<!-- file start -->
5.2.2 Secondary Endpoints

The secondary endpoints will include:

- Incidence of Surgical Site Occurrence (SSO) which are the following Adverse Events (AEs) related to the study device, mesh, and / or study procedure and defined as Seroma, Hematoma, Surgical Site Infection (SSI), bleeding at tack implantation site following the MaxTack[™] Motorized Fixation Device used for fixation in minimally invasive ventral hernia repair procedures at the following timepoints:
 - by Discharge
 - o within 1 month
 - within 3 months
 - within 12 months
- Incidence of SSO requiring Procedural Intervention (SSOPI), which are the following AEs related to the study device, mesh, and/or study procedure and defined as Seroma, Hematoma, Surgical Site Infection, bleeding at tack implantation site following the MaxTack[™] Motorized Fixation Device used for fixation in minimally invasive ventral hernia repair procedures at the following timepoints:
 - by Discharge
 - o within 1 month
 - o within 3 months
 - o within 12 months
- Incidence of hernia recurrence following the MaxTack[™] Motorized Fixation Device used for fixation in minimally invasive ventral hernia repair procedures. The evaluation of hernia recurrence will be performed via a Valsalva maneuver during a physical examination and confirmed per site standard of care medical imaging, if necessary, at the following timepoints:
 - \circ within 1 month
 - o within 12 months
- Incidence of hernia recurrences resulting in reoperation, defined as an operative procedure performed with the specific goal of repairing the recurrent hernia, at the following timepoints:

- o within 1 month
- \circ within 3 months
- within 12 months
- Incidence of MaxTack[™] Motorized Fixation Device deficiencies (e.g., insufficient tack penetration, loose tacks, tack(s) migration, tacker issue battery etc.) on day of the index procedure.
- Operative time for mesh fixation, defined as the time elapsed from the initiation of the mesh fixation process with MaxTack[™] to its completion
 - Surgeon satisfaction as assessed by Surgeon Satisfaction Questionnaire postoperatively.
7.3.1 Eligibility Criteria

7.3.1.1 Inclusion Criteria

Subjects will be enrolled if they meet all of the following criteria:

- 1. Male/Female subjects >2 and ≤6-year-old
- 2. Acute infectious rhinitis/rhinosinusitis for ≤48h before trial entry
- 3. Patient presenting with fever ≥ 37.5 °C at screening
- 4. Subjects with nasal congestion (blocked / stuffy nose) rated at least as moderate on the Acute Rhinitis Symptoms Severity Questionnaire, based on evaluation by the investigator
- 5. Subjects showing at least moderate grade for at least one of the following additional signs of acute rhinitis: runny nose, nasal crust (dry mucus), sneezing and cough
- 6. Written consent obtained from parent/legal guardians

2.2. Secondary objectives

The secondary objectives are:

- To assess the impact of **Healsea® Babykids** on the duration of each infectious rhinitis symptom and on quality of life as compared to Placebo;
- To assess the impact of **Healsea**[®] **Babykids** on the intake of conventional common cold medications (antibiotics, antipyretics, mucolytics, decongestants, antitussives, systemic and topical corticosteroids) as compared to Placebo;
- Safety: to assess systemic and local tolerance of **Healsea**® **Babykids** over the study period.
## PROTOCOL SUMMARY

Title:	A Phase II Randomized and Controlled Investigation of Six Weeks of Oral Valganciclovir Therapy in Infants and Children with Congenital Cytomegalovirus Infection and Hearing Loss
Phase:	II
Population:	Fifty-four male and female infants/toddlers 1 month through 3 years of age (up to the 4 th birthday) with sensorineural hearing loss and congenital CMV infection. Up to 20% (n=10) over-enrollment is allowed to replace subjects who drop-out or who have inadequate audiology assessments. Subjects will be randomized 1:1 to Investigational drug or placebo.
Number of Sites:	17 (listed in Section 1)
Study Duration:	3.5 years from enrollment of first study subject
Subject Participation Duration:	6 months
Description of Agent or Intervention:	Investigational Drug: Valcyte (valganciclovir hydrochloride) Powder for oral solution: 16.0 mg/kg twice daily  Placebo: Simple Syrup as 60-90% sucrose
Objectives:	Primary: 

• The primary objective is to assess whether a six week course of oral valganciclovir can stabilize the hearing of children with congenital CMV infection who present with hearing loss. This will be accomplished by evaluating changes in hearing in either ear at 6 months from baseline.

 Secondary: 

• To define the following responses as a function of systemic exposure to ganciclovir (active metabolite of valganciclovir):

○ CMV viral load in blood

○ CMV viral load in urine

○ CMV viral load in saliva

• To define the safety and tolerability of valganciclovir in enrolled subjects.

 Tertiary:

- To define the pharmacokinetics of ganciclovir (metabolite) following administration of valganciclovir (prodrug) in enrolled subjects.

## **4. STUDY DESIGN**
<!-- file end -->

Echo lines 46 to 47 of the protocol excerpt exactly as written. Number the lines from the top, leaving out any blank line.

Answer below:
• The primary objective is to assess whether a six week course of oral valganciclovir can stabilize the hearing of children with congenital CMV infection who present with hearing loss. This will be accomplished by evaluating changes in hearing in either ear at 6 months from baseline.

 Secondary: 